Nearly a decade ago, in October 2009, when the recession and unemployment was at its absolute worst, unemployment peaked at 10 percent. All the while the Bureau of Labor Statistics noted that there were 2.1 million available jobs. What happened after that was unsurprising, but unfortunate all the same.
Both sides of the political aisle saw a chance to make a political statement. The Republicans called out the unemployed for being lazy, while the Democrats claimed that the greed of corporate America was to blame — if they would only pay what they should.
The focus was not the fact that those jobs existed; instead, the focus was on the debate.
Why the Shift to College Education?
High school graduates have attended college at far higher rates than ever before; in fact, between 1965 and 2015, enrollment rates surged 240 percent. Americans have been driven by the financial incentive; they want to leave college and immediately enter a career with a high rate of return. In the past, the statistics have pointed to a reality where over the long run, a college degree made it more likely an individual would enjoy financial security.
The problem is that shift to spend at least four years in college continued to happen despite the fact that the cost of college has soared. As more have gone to college, and more skilled labor jobs and fewer individuals with the know-how to work them have arisen, the landscape that made college the most dynamic choice for many has changed.
Current research by the Department of Labor in Idaho found that college costs an average of $127,000 per student. Plus, the rates at which college grads are able to get jobs has fallen over the past decade. There is more financial strain not just for the broader economy, but for college grads as well, who spend years trying to shake their student loans.
In the spring of 2017, the latest intel from the Department of Labor showed that there were 6.17 million available jobs and 6.8 million unemployed. That’s a record breaking number of available positions. But, it’s also a lot of unemployed individuals.
According to Patrick Gillespie for CNN Money, “What the numbers illustrate is one of the key problems that has plagued the U.S. labor market in recent years. Job seekers tend to lack the skills in demand, they’re not willing to move to jobs that are available, or employers have unrealistic expectations.”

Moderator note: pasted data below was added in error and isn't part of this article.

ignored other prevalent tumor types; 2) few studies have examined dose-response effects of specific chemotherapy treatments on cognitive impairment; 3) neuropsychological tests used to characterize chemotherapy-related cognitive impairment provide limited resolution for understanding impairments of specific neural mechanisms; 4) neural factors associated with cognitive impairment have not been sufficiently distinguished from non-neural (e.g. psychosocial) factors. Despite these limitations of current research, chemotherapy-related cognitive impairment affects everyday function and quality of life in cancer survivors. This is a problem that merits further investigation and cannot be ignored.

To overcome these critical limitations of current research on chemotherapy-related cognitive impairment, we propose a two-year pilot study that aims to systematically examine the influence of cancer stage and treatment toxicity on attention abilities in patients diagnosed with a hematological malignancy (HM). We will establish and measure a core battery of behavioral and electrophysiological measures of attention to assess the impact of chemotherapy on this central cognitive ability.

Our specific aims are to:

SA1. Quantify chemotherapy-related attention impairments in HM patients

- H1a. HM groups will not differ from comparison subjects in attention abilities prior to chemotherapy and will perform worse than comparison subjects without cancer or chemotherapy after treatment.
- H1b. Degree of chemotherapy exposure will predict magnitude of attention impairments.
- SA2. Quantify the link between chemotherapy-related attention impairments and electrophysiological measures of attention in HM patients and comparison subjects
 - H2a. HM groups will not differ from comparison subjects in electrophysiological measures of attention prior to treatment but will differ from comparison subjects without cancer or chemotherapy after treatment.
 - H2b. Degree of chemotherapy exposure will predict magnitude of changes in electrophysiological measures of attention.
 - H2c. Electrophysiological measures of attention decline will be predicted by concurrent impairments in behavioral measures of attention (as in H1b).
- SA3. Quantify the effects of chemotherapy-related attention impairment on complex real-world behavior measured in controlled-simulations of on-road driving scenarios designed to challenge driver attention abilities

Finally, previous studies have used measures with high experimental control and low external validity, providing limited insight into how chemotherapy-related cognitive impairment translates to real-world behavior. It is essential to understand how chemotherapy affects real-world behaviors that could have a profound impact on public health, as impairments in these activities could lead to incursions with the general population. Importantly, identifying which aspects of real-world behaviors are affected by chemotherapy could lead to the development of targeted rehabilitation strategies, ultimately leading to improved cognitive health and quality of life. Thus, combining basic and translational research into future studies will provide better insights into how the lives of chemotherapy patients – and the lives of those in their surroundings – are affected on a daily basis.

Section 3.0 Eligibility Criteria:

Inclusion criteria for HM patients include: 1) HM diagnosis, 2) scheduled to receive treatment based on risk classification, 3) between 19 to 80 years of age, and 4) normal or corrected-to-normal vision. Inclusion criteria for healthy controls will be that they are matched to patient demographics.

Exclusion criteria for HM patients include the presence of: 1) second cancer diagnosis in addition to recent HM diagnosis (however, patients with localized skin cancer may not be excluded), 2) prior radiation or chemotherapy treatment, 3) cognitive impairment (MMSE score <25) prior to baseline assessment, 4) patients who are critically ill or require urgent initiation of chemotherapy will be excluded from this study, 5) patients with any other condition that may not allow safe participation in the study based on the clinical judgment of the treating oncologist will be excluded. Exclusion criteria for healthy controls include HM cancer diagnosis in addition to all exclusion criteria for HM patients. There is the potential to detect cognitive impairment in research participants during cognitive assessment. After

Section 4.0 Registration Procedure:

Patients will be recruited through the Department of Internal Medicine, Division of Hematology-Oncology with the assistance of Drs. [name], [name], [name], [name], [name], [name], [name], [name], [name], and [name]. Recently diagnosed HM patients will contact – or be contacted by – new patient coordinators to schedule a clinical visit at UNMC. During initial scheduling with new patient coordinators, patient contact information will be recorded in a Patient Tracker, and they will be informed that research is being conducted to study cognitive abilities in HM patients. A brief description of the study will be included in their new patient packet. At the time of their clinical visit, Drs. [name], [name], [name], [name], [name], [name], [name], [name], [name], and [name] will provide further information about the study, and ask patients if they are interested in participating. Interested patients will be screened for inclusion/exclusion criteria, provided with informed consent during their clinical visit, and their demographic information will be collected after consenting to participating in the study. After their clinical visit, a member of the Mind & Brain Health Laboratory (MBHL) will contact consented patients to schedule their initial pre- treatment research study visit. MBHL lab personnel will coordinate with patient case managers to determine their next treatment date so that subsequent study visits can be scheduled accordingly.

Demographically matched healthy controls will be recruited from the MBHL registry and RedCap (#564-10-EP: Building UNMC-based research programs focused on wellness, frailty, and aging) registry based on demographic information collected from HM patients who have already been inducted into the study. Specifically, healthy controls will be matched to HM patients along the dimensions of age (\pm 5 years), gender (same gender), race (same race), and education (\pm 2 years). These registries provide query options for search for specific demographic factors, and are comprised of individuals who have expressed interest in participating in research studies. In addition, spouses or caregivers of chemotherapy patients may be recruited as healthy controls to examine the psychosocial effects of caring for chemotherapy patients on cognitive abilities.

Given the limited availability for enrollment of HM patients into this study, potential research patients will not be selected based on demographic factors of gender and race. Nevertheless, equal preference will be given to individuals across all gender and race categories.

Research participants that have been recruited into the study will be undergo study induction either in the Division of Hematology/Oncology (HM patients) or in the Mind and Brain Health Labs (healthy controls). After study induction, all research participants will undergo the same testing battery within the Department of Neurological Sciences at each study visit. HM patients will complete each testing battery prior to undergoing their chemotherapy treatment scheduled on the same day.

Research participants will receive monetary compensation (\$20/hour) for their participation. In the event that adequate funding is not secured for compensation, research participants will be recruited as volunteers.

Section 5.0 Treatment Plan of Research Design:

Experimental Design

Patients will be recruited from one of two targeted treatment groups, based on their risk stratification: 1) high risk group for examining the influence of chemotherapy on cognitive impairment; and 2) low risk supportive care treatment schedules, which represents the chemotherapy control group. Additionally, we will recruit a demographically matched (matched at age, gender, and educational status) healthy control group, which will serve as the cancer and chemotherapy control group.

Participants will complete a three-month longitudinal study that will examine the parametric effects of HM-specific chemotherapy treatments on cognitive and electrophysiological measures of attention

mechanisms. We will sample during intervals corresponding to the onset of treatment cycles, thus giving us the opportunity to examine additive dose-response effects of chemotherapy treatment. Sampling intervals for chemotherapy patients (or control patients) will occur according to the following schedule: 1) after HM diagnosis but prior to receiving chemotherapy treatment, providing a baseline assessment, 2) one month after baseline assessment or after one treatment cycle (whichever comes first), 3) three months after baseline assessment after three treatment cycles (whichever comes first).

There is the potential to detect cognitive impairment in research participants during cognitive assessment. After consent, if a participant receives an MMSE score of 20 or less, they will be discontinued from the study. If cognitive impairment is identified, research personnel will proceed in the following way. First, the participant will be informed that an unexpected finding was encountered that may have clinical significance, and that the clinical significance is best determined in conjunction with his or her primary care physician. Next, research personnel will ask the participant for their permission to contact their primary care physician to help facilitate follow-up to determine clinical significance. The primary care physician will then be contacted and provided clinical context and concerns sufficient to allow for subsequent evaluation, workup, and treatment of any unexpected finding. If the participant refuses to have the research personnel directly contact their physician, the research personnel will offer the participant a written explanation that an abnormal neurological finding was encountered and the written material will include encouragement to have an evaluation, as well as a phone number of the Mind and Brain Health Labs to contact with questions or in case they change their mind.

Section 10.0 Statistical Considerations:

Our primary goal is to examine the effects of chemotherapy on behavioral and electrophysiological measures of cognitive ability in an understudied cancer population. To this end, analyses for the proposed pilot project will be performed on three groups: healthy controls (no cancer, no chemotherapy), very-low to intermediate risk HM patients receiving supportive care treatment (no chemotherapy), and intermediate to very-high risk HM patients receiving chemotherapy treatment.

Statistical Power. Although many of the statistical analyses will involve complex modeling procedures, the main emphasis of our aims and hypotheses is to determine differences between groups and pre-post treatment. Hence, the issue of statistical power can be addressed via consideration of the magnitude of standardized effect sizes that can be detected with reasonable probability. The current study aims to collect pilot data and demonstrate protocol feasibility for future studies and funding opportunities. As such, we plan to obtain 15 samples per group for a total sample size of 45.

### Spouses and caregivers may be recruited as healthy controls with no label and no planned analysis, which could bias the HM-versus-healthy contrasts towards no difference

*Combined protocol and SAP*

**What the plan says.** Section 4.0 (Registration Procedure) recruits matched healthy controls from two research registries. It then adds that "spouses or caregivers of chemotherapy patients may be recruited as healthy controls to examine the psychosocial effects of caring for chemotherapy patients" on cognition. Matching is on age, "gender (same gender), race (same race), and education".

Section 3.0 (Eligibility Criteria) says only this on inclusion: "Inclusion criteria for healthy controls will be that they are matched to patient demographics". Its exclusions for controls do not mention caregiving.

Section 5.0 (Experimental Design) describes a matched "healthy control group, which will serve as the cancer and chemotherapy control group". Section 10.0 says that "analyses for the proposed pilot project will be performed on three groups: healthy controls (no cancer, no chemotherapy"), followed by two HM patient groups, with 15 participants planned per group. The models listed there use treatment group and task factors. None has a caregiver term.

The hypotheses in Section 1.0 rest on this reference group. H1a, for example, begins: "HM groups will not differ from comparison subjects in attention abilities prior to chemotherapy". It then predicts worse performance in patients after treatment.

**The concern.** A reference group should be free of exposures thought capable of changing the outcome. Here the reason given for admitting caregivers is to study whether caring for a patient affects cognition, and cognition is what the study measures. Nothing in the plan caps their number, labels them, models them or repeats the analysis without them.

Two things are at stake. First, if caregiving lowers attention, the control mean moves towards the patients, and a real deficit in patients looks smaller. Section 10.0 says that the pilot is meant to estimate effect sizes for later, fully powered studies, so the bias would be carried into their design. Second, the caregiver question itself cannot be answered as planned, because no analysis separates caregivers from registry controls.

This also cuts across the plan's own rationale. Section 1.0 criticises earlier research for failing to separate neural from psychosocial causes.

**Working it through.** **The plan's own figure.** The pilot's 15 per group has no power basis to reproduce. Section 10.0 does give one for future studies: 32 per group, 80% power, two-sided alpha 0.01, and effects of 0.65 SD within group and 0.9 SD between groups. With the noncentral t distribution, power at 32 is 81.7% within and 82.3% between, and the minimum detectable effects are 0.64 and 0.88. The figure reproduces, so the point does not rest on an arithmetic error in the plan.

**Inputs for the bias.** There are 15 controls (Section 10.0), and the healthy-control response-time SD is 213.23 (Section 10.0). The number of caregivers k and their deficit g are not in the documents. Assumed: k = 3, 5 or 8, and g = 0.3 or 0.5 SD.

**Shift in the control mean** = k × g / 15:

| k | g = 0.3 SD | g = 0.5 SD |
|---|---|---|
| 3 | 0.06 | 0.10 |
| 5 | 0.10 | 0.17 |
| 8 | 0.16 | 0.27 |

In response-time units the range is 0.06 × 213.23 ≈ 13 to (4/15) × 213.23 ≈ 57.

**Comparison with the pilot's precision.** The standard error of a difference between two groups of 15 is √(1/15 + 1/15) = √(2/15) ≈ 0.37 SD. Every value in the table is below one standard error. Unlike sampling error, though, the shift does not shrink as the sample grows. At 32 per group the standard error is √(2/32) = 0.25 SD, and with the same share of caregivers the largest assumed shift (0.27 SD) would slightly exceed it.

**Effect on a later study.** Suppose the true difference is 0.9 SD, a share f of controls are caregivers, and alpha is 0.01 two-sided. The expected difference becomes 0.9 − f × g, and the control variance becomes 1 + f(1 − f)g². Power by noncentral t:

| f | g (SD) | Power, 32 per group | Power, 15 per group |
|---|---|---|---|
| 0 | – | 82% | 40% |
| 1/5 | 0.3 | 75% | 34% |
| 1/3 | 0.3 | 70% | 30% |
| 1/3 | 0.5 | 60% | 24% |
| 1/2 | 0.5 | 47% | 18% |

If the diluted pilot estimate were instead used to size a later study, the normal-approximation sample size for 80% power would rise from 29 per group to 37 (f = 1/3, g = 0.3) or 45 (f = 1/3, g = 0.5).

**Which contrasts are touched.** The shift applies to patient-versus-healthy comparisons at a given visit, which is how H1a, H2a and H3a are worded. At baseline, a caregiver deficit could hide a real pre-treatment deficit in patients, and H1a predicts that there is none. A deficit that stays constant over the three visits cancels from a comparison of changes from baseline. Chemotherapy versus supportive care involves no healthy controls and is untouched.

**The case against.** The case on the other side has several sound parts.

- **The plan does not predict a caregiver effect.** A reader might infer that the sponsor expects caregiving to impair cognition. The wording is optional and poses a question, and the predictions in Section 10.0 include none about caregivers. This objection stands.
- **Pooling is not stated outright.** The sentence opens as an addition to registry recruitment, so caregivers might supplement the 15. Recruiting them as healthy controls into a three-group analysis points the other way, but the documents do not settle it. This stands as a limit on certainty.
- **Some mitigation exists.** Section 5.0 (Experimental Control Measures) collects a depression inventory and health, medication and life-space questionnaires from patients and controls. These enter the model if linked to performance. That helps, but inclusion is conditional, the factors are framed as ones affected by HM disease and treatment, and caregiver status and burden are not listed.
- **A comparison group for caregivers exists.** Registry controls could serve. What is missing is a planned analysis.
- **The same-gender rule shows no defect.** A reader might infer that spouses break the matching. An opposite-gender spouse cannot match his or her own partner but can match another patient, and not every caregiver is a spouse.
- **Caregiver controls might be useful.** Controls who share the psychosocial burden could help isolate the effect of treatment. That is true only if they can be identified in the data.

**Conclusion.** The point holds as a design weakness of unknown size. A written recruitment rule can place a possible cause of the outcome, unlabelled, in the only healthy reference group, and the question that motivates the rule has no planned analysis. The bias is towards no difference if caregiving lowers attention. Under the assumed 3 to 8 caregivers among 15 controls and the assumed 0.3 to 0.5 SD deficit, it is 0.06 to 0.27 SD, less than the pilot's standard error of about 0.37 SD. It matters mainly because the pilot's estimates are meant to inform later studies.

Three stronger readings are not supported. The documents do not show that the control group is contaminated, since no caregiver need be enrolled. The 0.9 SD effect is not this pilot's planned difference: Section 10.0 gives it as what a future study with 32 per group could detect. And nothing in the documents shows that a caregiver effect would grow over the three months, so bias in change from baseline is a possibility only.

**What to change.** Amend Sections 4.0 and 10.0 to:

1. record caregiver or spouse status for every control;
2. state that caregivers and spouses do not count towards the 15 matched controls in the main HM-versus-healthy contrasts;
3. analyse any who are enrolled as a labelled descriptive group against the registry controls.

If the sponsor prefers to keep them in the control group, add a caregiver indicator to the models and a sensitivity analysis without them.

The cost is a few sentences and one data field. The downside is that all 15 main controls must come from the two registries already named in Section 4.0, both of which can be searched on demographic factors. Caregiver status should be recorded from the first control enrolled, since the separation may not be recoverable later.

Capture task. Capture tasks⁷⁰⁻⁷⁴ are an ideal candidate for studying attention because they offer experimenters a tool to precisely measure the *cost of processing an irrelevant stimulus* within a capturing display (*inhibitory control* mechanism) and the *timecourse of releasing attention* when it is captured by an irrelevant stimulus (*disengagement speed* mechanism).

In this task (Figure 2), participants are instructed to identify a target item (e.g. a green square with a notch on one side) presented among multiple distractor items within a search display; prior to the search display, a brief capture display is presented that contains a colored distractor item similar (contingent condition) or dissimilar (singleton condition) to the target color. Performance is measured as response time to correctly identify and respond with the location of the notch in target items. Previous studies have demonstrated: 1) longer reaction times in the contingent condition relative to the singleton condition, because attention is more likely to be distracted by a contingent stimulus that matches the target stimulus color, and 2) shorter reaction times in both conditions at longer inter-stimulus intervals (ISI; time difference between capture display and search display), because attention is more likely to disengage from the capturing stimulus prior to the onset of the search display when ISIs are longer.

Why Skilled Jobs Are Undervalued
The reality is that being able to count on college as the surest way forward for financial security is no longer a reality. Not just because of its own cost and lack of job assurance, but also because of how demand for skilled workers has shifted.
Job Growth and Ease of Entry into the Field
America will face a projected shortage of jobs due to what is being hailed as the worker-jobs mismatch. While some of the expected job availability in the future will be for the college-educated, a great many of jobs will best be filled by individuals with high school diplomas, a solid grasp of math, and some additional job-specific training.
According to Kevin Hall for the Los Angeles Times, “The U.S. Labor Department projects that demand nationwide for all those categories (electricians, roofers, plumbers, etc.) except carpenters will grow considerably faster over the next decade than the pace of overall job growth.”
What we see time and time again in the current job market is that the problem is not that there aren’t enough jobs, it’s that there aren’t enough qualified people to fill those jobs.
The jobs are there and waiting with open arms, and not only that, they are typically more cost-effective and faster to get. The vast majority of skilled laborer positions require less than a four-year degree, which means that students are paying less to be competitive and are waiting shorter amounts of time before entering the job market.
Would-Be Workers Aren’t Even Aware
For those entering the job market to understand the options available, we have to get better, at a societal level, at making it clear what their options are.
A survey of high school students by Florida Career College found significant numbers felt there was a lack of education in the following areas:
- Teaching basic financial skills such as budgeting (52%)
- Helping identify the best college or training program for them (48%)
- Show how school work connected to post-high school goals (45%)
- Preparation for the working world, including how to write a resume and interview (44%)
- Teaching good study habits (43%)
High school students themselves feel ill-prepared to manage basic life skills. They (and the economy) would be best served by a system that better acquaints them not just with the basics, but also with a clearer perception of their options.
Mike Rowe, perhaps best known for his role as the host of Dirty Jobs — a show which commonly featured skilled laborers — has begun the mikeroweWORKS Foundation, which offers support and scholarships for those interested in skilled trade education.
Rowe wrote on his site, “Five and half million unfilled jobs is clearly a terrible drag on the economy and a sad commentary of what many people consider to be a ‘good job’, but it also represents a tremendous opportunity for anyone willing to learn a trade and apply themselves.”
It’s far more popular to tout the idea that we should paying all workers more, even if they don’t have the skills to pay the bills. If you adopt that mentality, it’s fairly easy to ignore the reality of the skills gap altogether. Not very helpful.
The idea that America is no longer the land of opportunity isn’t accurate; rather we must reorient what we believe to be true about the opportunities that exist. Especially given the reality that employers desperate for people who actually can do the job will be willing to pay more. But we can only expect it to happen when those workers who know what they’re doing actually show up for an interview.